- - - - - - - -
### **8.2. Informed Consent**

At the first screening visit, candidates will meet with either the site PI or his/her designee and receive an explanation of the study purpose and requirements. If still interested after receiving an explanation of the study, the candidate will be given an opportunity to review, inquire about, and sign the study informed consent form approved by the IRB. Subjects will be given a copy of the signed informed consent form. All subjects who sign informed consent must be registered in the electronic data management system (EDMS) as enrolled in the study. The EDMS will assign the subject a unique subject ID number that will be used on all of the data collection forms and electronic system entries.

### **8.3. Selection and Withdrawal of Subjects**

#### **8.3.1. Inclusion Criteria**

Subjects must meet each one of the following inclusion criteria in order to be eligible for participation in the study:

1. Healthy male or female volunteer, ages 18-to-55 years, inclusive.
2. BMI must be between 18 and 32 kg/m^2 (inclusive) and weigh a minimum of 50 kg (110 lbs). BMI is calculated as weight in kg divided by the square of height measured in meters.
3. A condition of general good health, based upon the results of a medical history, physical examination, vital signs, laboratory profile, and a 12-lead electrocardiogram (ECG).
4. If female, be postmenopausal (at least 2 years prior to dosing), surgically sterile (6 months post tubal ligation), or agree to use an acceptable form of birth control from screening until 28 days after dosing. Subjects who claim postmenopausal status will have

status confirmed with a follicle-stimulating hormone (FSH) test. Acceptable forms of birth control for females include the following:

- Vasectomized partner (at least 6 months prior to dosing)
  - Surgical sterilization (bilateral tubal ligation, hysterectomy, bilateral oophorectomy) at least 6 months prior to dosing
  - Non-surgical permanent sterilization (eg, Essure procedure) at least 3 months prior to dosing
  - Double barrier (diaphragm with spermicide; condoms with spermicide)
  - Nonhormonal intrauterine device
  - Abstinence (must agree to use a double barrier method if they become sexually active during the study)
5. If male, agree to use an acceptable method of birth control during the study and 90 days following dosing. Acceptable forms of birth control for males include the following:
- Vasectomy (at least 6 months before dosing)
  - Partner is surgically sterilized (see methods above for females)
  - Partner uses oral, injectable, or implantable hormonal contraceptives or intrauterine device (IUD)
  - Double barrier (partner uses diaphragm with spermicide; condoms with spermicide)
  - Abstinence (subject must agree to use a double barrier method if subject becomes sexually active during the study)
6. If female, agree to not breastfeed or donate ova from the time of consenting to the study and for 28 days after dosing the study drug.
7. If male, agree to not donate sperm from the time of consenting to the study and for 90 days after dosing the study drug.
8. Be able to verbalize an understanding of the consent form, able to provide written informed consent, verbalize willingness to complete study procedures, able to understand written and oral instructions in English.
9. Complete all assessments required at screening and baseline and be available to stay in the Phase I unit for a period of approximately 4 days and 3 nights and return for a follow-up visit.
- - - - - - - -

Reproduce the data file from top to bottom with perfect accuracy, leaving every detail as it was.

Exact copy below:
### **8.2. Informed Consent**

At the first screening visit, candidates will meet with either the site PI or his/her designee and receive an explanation of the study purpose and requirements. If still interested after receiving an explanation of the study, the candidate will be given an opportunity to review, inquire about, and sign the study informed consent form approved by the IRB. Subjects will be given a copy of the signed informed consent form. All subjects who sign informed consent must be registered in the electronic data management system (EDMS) as enrolled in the study. The EDMS will assign the subject a unique subject ID number that will be used on all of the data collection forms and electronic system entries.

### **8.3. Selection and Withdrawal of Subjects**

#### **8.3.1. Inclusion Criteria**

Subjects must meet each one of the following inclusion criteria in order to be eligible for participation in the study:

1. Healthy male or female volunteer, ages 18-to-55 years, inclusive.
2. BMI must be between 18 and 32 kg/m^2 (inclusive) and weigh a minimum of 50 kg (110 lbs). BMI is calculated as weight in kg divided by the square of height measured in meters.
3. A condition of general good health, based upon the results of a medical history, physical examination, vital signs, laboratory profile, and a 12-lead electrocardiogram (ECG).
4. If female, be postmenopausal (at least 2 years prior to dosing), surgically sterile (6 months post tubal ligation), or agree to use an acceptable form of birth control from screening until 28 days after dosing. Subjects who claim postmenopausal status will have

status confirmed with a follicle-stimulating hormone (FSH) test. Acceptable forms of birth control for females include the following:

- Vasectomized partner (at least 6 months prior to dosing)
  - Surgical sterilization (bilateral tubal ligation, hysterectomy, bilateral oophorectomy) at least 6 months prior to dosing
  - Non-surgical permanent sterilization (eg, Essure procedure) at least 3 months prior to dosing
  - Double barrier (diaphragm with spermicide; condoms with spermicide)
  - Nonhormonal intrauterine device
  - Abstinence (must agree to use a double barrier method if they become sexually active during the study)
5. If male, agree to use an acceptable method of birth control during the study and 90 days following dosing. Acceptable forms of birth control for males include the following:
- Vasectomy (at least 6 months before dosing)
  - Partner is surgically sterilized (see methods above for females)
  - Partner uses oral, injectable, or implantable hormonal contraceptives or intrauterine device (IUD)
  - Double barrier (partner uses diaphragm with spermicide; condoms with spermicide)
  - Abstinence (subject must agree to use a double barrier method if subject becomes sexually active during the study)
6. If female, agree to not breastfeed or donate ova from the time of consenting to the study and for 28 days after dosing the study drug.
7. If male, agree to not donate sperm from the time of consenting to the study and for 90 days after dosing the study drug.
8. Be able to verbalize an understanding of the consent form, able to provide written informed consent, verbalize willingness to complete study procedures, able to understand written and oral instructions in English.
9. Complete all assessments required at screening and baseline and be available to stay in the Phase I unit for a period of approximately 4 days and 3 nights and return for a follow-up visit.